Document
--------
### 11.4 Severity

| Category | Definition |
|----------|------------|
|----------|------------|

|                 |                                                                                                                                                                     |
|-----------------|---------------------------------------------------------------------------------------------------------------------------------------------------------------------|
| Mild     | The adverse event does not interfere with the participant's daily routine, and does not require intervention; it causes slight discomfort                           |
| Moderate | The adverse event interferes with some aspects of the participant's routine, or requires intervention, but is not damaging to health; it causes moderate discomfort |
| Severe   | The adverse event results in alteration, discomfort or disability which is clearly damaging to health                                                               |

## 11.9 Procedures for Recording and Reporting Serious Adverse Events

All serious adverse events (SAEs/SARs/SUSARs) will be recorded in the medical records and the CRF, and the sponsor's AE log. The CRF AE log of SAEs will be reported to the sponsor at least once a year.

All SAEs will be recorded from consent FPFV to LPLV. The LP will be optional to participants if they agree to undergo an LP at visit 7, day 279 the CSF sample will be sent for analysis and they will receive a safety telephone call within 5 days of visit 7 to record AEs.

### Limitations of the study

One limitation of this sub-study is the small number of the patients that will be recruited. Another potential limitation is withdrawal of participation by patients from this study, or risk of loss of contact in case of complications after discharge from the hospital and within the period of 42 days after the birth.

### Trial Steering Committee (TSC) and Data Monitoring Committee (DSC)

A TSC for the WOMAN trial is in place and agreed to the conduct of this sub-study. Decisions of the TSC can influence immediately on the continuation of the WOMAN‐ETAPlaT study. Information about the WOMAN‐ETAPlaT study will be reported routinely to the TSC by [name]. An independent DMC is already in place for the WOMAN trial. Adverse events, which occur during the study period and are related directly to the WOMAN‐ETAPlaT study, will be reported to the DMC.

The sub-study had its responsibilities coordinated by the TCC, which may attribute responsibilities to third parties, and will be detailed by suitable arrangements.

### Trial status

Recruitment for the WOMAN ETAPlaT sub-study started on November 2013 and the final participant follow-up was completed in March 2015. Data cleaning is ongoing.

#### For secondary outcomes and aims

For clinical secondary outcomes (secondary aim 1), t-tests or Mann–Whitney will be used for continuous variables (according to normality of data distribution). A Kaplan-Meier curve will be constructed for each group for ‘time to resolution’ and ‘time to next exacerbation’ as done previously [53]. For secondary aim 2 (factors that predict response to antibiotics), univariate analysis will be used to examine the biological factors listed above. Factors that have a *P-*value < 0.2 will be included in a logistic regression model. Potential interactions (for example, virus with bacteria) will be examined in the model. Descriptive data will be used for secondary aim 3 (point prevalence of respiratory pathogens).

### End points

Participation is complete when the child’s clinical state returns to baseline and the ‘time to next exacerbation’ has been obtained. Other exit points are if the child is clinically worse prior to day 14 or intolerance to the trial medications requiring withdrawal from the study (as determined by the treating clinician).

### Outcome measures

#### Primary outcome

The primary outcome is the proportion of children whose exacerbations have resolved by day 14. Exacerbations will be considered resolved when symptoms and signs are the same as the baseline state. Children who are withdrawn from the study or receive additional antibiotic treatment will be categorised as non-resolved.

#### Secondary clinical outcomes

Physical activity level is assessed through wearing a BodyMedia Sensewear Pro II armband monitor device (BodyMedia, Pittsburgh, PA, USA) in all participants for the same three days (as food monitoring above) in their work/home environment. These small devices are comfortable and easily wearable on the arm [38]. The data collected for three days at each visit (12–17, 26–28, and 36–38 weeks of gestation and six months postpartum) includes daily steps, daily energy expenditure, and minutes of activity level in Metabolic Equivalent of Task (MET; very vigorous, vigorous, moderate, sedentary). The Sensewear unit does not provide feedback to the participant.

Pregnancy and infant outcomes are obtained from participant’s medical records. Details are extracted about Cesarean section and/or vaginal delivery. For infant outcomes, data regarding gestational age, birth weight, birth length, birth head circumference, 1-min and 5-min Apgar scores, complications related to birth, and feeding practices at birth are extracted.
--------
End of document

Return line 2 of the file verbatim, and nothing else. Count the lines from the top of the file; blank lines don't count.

| Category | Definition |